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April 4, 2023

Petitioners call for ban on domestic abuse victim-blaming in Editors’ Code

Level Up say there should be a clause on domestic abuse stories as there is for suicide reporting.

By Charlotte Tobitt

A voluntary approach to improving sensitivity around reporting of domestic abuse stories in UK newsrooms is no longer enough, according to a group of feminist campaigners.

The campaign group Level Up, supported by Labour MP Dawn Butler, has delivered a petition signed by more than 26,000 people to the offices of press regulator IPSO calling for a change to the Editors’ Code of Practice.

They want a specific clause in the code governing best practice on the reporting of domestic abuse killings so that regulated publishers are held to a specific standard.

IPSO and rival press regulator Impress endorsed Level Up’s Dignity for Dead Women guidelines on the reporting of domestic abuse deaths four years ago but the campaigners feel although progress has been made, this voluntary approach to improvement – which has seen them conduct training with newsrooms – is no longer enough.

This was demonstrated, they feel, by the recent coverage of the killing of headteacher Emma Pattison and her daughter Lettie by their husband and father George.

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One headline about their deaths previously criticised by Butler in the Commons read: “Did living in the shadow of his high-achieving wife lead to the unthinkable tragedy?” Butler called for a legally enforceable Editors’ Code with a clause for reporting on fatal domestic abuse, arguing: “The way the press reports domestic abuse is often inaccurate, undignified and sensationalises headlines over responsible reporting.”

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Level Up shared a statement from one woman whose sister was killed by her ex-partner. She said: “What goes on the internet stays on the internet for the generations to come. Victim-blaming headlines and articles show a woeful lack of understanding in domestic abuse and homicides.

“Perpetuation of domestic abuse myths and the clickbait that follows only serve to deepen the wounds of traumatic loss.”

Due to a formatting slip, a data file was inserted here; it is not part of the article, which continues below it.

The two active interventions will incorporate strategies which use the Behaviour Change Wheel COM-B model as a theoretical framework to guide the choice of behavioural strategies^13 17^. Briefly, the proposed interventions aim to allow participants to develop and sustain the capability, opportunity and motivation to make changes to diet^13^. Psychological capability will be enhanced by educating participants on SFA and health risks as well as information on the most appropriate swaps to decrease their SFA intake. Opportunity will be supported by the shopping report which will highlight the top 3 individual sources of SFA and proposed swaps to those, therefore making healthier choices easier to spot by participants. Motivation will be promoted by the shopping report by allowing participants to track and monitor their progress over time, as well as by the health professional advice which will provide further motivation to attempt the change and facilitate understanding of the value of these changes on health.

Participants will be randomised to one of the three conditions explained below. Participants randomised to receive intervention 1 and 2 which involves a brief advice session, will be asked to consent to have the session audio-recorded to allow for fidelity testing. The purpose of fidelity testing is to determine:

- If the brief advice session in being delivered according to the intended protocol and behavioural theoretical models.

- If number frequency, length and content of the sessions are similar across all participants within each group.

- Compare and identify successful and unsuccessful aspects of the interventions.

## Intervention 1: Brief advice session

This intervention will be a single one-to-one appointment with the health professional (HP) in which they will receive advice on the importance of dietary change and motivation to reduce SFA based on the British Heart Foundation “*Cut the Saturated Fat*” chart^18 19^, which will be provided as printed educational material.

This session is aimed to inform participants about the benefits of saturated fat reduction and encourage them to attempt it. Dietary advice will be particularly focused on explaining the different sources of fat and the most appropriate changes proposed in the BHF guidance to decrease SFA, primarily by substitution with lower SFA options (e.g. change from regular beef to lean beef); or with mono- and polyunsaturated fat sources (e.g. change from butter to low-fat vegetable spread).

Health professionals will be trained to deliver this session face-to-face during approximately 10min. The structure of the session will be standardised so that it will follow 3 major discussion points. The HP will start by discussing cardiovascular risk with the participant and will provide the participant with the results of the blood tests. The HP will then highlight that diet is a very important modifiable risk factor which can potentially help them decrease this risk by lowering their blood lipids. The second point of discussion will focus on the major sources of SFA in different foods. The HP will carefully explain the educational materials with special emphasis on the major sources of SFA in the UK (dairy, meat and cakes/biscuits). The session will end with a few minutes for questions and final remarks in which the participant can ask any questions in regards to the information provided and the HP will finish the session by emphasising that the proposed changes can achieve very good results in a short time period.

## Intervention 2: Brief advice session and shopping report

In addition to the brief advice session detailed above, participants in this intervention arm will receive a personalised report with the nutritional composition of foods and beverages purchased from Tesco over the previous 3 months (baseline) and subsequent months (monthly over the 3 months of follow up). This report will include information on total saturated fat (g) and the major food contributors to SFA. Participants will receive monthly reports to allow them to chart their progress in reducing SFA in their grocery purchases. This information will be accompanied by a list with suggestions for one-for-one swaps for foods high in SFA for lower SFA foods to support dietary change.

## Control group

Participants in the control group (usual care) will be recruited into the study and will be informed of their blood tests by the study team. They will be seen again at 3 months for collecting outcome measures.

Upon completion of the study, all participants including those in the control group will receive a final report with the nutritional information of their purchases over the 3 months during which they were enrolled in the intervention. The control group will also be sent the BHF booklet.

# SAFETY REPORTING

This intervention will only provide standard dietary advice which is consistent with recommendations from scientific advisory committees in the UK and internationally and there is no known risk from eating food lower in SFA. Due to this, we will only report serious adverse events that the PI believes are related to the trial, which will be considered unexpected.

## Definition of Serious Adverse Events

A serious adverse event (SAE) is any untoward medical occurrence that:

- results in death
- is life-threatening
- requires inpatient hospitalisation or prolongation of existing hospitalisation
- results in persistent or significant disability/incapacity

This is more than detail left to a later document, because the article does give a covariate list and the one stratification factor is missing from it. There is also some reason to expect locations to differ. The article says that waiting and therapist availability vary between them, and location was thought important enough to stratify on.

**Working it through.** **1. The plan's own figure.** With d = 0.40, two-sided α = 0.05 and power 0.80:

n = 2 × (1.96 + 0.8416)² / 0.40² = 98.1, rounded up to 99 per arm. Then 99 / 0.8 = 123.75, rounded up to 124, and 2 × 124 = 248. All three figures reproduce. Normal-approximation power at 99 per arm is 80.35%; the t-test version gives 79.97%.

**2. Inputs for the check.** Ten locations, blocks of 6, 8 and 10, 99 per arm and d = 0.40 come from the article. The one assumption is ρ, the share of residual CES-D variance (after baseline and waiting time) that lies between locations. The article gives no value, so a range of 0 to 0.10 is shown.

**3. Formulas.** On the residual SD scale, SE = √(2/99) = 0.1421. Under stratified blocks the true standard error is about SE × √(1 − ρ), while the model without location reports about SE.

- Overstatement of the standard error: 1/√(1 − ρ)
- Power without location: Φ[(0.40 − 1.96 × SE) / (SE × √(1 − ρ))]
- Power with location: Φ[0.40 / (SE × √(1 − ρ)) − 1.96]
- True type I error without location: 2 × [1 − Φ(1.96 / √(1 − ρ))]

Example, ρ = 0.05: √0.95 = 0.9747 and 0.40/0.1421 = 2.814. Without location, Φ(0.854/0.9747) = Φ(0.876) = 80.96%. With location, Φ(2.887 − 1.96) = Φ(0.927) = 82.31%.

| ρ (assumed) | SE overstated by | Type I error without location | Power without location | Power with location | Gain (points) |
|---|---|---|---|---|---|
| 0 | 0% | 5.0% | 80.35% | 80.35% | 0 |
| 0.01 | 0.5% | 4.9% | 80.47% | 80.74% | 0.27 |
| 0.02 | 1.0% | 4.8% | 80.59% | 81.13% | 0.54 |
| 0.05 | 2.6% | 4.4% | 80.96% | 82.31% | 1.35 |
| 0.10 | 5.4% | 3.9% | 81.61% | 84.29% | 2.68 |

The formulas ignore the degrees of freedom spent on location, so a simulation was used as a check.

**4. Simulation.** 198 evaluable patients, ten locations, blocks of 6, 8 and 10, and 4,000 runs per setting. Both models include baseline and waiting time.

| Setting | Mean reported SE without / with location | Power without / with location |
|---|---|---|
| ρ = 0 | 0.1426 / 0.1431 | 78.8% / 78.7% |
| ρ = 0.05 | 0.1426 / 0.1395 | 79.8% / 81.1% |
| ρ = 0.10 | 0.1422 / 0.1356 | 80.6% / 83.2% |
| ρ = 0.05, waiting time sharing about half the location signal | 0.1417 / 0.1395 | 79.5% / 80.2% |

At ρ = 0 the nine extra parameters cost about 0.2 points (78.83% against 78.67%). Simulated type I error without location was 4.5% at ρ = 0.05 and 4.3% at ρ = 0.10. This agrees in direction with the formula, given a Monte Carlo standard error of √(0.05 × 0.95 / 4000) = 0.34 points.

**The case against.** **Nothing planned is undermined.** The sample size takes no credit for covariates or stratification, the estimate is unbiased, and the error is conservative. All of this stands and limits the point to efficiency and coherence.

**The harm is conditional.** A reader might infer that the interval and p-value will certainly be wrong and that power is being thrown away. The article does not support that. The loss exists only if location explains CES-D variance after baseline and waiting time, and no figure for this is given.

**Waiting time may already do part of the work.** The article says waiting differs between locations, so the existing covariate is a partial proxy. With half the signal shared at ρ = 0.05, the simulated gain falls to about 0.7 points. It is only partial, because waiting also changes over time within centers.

Level Up co-director Janey Starling said there should be “strong press regulation” on domestic abuse in the same way there is around suicide reporting as both are public health issues.

Clause 5 states: “When reporting suicide, to prevent simulative acts, care should be taken to avoid excessive detail of the method used, while taking into account the media’s right to report legal proceedings.”

Although the petition was delivered by IPSO, the consultation on the code is being carried out by the independent Editors’ Code Committee. IPSO was, however, “welcoming” of the discussions raised.

Jane Debois, IPSO’s head of standards and regulation, said: “The reporting of domestic abuse is an important area for editors and journalists to consider carefully. We have been active in promoting standards in this area of journalism, including working with Level Up and other interest groups. We helped Level Up develop guidelines and training for the media on fatal domestic abuse.  

“Our guidance and resources are produced through our engagement and work with expert organisations. Last year, we produced information for the public on the reporting of domestic abuse. We are currently developing information for survivors and their families on how IPSO can help, in a similar format to our information for survivors and victims of sexual violence. We will continue to work with different groups to inform our resources. 

“We believe it is vitally important that survivors, victims, their families and organisations working to support them, are aware of the services we offer that may be of support, including our complaints process and how we can help with potential press intrusion. It is also crucial that we listen to and are informed by their experiences. 

“We welcome the engagement by Level Up and all of those who signed the petition as part of the consultation on the Editors’ Code of Practice. We are passing the petition on to the Editors’ Code Committee who are carrying out the consultation.”

The Editors’ Code of Practice Committee’s latest consultation closed at the end of March. It holds consultations every three years – the last one resulted in the addition of a provision over mental health to the privacy clause. The code of Practice Committee invites possible amendments to the code on an ongoing basis.

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